Last month Kenya celebrated Mashujaa Day (Heroes Day and formerly Kenyatta Day) and naturally, we took advantage of our Wednesday off and celebrated by making a visit to see Nairobi’s most popular… baby elephants.  We visited them at the Sheldrick Wildlife Trust.  I spent more time oohing and ahhing than actually listening to the fun facts, so I made up my own.

Baby elephants drink milk.

Baby elephants wrestle.

Baby elephants give hugs.  Did you know they are extremely social animals?

Baby elephants will whack you in the face (in about 5 seconds) if you get too close.  But still adorable.

Giraffes are cute too.

These guys live at the Nairobi Giraffe Center.

We also visited the lovely Kazuri Bead Factory, which provides employment to over 400 women, mostly single mothers, who create beautiful jewelry and pottery.


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Had a little visa snafu this week, but thanks to a senior immigration officer who, in my hour of sitting next to his desk I learned really likes the Sacred Heart of Jesus posters and is also a big fan of Lil’ Kim and Fat Joe (we listened to We Thuggin’ a few times) – my crisis was averted.

The process ranks high on my bizarre experiences list, from the way my friend the immigration officer seemed delighted to see me, but less delighted to serve my fellow immigrants, to the water bottle full of what smelled like turpentine that he keeps on his desk for you to wash off the ink after your cop-style fingerprinting session, to the knowledge that all of this was taking place in a fading yellow circa-1980’s style building where the government once tortured political dissidents

But all in all the whole thing took less than an hour and a half, which is really like 1.7 seconds in the world of bureaucratic slog.  So now I can say… Extended visa? Check.  Registered alien? Check!

Three articles have appeared in the news recently and shocked me, even though they shouldn’t have.

They proclaim things like: thousands of teachers have been fired for sexually abusing students in this country of only about 240,000 educators and more than 500 teachers have been fired this year for sexual misconduct with students.

This brought all kinds of questions to my mind.

How many girls drop out of school every year or attend sporadically because of this phenomenon?

Knowing the stigma that rape still cases in rural communities, if these statistics are only based on reports cases, how many more girls are suffering violence at the hands of their teachers in silence?

When and how did teachers begin to view their students as sexual objects to be had as opposed to children they are charged to keep safe and to educate?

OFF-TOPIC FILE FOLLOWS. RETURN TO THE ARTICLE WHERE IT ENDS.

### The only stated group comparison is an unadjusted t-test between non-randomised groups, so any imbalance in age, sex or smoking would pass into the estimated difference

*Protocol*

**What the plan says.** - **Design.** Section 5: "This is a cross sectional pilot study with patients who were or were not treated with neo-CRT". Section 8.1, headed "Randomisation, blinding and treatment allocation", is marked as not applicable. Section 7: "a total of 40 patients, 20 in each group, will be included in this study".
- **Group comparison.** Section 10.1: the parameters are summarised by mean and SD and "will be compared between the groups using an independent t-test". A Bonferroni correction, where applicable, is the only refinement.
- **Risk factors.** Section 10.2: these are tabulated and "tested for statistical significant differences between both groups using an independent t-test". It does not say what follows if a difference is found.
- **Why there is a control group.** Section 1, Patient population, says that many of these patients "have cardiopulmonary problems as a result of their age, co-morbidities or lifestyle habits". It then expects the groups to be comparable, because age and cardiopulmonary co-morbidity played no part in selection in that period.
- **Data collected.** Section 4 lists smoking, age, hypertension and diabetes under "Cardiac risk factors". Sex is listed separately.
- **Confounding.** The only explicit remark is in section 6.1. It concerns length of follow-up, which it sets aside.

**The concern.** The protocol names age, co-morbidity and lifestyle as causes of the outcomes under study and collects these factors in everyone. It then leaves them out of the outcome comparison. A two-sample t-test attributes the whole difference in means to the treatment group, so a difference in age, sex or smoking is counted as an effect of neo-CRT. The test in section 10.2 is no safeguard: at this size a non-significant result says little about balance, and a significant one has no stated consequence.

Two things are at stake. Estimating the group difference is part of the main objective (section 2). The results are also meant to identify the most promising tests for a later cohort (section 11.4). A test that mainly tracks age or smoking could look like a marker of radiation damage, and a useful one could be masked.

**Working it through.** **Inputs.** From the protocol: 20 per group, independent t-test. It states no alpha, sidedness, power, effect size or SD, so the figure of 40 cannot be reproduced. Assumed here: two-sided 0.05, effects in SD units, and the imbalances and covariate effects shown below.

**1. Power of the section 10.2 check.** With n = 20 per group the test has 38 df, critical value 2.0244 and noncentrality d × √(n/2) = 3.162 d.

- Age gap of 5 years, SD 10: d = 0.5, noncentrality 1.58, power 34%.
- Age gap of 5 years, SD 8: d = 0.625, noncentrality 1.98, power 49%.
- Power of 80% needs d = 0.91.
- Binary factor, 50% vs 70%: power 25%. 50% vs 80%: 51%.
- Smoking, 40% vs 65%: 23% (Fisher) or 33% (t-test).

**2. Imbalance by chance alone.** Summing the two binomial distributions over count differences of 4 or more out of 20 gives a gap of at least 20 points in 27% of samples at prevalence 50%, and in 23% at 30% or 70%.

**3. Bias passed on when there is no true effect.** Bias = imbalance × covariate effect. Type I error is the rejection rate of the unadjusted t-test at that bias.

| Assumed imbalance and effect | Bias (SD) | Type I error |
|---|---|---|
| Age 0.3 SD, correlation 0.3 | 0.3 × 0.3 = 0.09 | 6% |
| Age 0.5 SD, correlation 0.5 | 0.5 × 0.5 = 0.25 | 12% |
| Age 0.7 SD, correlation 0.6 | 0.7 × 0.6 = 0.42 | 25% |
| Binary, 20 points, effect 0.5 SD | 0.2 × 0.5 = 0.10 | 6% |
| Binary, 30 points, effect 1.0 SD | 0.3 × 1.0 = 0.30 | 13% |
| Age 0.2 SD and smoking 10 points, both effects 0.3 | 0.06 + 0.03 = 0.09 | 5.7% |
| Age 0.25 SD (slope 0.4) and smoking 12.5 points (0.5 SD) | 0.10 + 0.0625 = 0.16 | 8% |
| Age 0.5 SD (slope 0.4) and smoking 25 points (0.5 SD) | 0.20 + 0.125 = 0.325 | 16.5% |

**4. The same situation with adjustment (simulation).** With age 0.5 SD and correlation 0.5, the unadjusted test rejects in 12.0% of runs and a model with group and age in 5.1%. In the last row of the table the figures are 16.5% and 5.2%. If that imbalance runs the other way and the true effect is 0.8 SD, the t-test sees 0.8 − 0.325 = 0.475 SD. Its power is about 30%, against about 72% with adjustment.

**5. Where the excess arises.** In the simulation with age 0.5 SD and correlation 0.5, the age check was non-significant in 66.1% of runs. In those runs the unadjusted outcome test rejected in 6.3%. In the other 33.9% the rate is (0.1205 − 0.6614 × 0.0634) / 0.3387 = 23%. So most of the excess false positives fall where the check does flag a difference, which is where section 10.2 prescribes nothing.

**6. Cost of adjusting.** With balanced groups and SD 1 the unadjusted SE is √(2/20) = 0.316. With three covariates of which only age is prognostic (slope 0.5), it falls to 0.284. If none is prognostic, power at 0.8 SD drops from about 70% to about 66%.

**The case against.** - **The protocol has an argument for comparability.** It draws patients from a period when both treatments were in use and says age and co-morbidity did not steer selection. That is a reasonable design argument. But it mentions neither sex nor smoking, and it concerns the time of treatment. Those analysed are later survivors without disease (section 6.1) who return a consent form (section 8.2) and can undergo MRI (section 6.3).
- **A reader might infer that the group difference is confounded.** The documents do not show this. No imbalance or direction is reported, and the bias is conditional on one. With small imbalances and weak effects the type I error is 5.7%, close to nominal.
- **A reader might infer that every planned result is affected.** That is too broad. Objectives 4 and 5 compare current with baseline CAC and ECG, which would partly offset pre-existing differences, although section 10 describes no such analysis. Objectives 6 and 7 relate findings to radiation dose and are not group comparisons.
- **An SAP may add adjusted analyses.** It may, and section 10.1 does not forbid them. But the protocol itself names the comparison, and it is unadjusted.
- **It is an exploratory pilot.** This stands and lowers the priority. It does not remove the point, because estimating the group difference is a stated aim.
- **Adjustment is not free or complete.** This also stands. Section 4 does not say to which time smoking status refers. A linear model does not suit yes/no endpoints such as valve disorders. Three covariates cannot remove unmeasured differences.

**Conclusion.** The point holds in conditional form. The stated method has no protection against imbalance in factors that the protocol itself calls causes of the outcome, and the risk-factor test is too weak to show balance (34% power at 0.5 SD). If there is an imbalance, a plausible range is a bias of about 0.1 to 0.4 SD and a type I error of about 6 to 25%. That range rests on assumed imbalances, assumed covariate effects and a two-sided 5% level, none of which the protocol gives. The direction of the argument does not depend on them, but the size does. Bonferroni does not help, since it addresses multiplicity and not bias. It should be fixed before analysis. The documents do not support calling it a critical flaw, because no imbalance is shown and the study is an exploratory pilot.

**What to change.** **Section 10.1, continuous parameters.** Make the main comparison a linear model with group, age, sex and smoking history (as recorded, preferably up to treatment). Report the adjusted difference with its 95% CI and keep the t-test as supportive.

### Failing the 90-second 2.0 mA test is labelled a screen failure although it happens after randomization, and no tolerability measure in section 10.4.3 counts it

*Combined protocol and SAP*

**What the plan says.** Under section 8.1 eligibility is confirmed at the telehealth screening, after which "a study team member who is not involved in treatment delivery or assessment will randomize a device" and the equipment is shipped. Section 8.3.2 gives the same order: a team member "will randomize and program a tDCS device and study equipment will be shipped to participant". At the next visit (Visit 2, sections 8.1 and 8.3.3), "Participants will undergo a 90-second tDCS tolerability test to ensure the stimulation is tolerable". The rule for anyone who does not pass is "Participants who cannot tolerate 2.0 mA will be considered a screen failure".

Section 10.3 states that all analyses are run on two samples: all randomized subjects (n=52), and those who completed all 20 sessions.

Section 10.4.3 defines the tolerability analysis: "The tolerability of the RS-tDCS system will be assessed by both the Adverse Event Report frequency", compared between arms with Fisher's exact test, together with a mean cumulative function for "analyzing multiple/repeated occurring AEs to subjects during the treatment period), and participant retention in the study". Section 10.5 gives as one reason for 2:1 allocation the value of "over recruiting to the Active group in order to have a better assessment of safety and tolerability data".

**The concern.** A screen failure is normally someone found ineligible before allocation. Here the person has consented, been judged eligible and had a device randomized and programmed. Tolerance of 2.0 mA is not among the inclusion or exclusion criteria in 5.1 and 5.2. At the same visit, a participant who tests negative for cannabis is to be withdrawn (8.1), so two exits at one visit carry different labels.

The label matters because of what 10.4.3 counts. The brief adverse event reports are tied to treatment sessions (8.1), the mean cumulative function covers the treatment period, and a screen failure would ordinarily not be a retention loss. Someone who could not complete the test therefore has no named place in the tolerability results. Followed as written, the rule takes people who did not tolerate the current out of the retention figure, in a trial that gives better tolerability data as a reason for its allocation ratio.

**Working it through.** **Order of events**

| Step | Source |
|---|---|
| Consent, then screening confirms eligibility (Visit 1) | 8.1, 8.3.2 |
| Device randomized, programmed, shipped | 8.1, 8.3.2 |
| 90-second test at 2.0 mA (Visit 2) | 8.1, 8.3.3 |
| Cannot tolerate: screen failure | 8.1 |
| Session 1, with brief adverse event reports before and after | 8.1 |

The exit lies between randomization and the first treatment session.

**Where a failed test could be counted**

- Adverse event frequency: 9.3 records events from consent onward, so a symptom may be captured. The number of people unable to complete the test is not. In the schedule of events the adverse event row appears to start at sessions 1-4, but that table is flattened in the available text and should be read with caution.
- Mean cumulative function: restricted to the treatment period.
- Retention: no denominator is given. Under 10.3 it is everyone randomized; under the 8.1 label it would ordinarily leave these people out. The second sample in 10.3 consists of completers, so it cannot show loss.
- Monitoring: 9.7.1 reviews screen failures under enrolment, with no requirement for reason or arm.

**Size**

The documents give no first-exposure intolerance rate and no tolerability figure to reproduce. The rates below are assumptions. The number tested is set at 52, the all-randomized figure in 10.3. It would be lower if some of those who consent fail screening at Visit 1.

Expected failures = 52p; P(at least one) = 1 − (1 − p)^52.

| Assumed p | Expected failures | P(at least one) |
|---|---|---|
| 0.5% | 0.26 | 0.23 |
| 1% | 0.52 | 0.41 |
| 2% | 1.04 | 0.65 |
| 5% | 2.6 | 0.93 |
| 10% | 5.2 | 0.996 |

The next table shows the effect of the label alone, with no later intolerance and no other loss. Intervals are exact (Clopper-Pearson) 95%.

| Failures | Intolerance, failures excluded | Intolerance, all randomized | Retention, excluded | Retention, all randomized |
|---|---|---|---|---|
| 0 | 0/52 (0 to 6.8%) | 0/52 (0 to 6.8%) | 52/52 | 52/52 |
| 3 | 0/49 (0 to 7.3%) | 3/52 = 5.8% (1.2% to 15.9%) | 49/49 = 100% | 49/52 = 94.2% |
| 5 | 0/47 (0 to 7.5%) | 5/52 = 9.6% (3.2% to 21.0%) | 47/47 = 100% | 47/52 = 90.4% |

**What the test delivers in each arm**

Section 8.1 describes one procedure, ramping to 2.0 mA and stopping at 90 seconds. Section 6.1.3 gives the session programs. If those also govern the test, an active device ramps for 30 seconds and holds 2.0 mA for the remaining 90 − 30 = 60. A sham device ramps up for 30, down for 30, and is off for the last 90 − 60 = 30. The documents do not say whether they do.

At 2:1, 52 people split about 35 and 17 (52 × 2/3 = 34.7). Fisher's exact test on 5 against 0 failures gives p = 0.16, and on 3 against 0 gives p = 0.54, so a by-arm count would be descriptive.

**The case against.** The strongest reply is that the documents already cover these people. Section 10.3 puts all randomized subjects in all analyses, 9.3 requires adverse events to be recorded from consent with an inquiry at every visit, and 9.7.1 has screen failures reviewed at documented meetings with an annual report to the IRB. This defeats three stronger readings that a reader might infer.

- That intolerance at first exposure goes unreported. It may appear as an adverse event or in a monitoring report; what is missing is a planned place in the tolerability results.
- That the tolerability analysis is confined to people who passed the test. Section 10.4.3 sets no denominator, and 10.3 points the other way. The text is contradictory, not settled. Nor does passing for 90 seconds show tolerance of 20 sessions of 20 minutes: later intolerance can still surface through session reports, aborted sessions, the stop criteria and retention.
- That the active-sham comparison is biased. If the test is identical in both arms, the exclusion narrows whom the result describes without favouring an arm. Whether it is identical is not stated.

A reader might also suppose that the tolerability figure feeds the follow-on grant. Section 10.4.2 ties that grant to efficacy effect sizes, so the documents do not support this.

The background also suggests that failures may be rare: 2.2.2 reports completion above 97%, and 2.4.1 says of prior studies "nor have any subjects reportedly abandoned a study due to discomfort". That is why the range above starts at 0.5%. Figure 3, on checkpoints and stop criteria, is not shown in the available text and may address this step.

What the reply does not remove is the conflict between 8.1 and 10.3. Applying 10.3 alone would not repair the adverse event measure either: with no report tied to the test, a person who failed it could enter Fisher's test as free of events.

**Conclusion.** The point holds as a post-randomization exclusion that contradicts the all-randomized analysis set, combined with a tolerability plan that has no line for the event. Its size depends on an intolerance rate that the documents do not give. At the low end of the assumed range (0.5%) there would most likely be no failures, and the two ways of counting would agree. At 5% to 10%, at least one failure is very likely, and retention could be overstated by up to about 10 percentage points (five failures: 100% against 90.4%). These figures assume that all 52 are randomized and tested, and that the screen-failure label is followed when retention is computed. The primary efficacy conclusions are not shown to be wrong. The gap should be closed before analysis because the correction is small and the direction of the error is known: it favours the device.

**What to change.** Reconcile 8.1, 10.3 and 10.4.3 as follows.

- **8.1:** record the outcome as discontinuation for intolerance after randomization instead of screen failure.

Why, why is this problem so widespread and why does it feel so intractable?

There is certainly not one great panacea for child sexual abuse in Kenya, especially when there are layers of cultural, religious, and political factors that keep victims silent and abusers free. But when the secretary general of the Kenya National Association of Parents blames the government and the Teachers Service Commission for the inappropriate teacher conduct because there was previously no policy framework to guide the teacher-student relationship, I just want to scream.

“In rural areas you will find a student cooking and fetching water for a teacher in his home,” he said. “This makes it easy for her to be defiled.”

It is certainly true that the conditions of students in rural areas increase vulnerability and risk. But passing off the responsibility for rape to anyone other than the rapist only underscores the severity of this crime and perpetuates the attitude often found in rural communities that this is just an unpleasant part of life with no real recourse.

I strongly believe that part of the first step is certainly to break that silence, make the public aware of the depth of this problem and stand by families who choose to fight back.  That choice can often have dangerous consequences for girls, but I have seen strength and bravery rise from within victims when they know their voice matters and when they know they have an advocate, a friend or a family member to walk along side them.

Thousands of teachers abusing their students?  This has to stop.

500 teachers fired in Kenya for sexual misconduct, CNN

Kenya sees rise in reports of child sex abuse, Associated Press

Hundreds of teachers sacked over sex abuse, BBC News Africa